- In the wake of the murders of Arbery, Taylor and Floyd, the BLM Movement has gained traction across the globe. In addition to the protests in the U.S., cities worldwide, such as Vancouver, Berlin, London, Vienna, Jerusalem, Paris and countless others countries such as Syria, New Zealand and the Netherlands have banded together in support of the BLM Movement. Early last week, Washington, D.C. mayor Muriel Bowser approved the renaming of 16th Street NW to Black Lives Matter Plaza leading to the White House to exist as a national symbol of BLM recognition. The street now dons 30 ft tall painted letters spanning two blocks. Similar street murals have popped up in cities such as Charlotte, Denver, Austin and San Francisco reflecting national support of the BLM Movement.
- Biden’s charge forward in the 2020 presidential campaign
- In an interview with “CBS Evening News,” presumptive Democratic nominee Joe Biden acknowledged systemic racism in law enforcement and beyond. While he does not support defunding the police, he did say, “I support conditioning federal aid to police, based on whether or not they meet certain basic standards of decency and honorableness.” This may appear vague, but it is attention given to the BLM Movement’s agenda that has not been addressed by President Trump and shows an effort to make positive change rather than suppress those who attempt to make positive change. While Biden called for a federal ban on police chokeholds, and for the Department of Justice to be granted more power to investigate local police departments, Trump has remained hesitant to appease the BLM Movement and their demands.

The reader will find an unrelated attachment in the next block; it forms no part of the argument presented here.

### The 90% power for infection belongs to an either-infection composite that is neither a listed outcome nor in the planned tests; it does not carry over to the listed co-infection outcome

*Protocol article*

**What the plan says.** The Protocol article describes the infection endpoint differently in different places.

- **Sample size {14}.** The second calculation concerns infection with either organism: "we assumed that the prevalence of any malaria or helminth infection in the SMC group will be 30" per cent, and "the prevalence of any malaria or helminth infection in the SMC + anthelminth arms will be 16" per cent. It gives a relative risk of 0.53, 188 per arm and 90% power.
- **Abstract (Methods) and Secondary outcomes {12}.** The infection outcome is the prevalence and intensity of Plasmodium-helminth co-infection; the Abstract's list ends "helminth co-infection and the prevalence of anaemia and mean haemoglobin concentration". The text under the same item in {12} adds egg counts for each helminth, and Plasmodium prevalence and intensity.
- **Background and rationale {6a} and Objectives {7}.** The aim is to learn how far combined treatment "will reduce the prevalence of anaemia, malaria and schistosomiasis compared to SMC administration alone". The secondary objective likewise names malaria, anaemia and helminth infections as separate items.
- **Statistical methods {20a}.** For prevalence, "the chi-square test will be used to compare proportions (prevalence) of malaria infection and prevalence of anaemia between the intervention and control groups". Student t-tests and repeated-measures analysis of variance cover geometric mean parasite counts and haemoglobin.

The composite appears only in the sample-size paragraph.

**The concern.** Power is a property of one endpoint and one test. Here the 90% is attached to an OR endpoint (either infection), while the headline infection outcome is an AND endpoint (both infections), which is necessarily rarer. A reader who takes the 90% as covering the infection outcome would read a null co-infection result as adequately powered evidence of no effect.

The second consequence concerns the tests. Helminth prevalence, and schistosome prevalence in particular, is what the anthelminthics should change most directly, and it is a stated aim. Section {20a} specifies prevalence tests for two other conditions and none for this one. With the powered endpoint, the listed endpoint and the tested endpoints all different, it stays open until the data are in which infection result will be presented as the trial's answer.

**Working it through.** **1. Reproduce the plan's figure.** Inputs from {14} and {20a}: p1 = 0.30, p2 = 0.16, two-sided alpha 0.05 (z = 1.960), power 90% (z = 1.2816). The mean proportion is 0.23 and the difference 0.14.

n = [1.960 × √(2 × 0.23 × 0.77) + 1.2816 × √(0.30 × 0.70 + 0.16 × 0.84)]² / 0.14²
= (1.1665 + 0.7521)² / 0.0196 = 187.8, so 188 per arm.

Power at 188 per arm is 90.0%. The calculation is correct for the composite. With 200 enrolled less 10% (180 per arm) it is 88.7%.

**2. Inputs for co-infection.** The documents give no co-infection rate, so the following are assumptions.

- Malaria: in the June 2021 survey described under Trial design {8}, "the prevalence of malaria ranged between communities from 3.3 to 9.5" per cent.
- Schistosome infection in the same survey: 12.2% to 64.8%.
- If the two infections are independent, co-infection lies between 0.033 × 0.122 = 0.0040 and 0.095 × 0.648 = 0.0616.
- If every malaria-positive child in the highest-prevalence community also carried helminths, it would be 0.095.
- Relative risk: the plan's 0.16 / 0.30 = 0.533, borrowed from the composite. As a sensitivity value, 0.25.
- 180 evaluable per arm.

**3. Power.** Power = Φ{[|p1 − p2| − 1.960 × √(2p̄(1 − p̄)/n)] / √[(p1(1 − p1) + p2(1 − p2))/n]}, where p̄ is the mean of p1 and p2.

- Instead, the president resorted to name-calling, threats and over-reaching by calling out the military to descind on peaceful protesters in the nation’s capital. As Biden’s polling lead over Trump widens, the BLM Movement has called for the presumptive nominee to name a woman of color as vice-president to his ticket, which could provide him with another surge in the polls.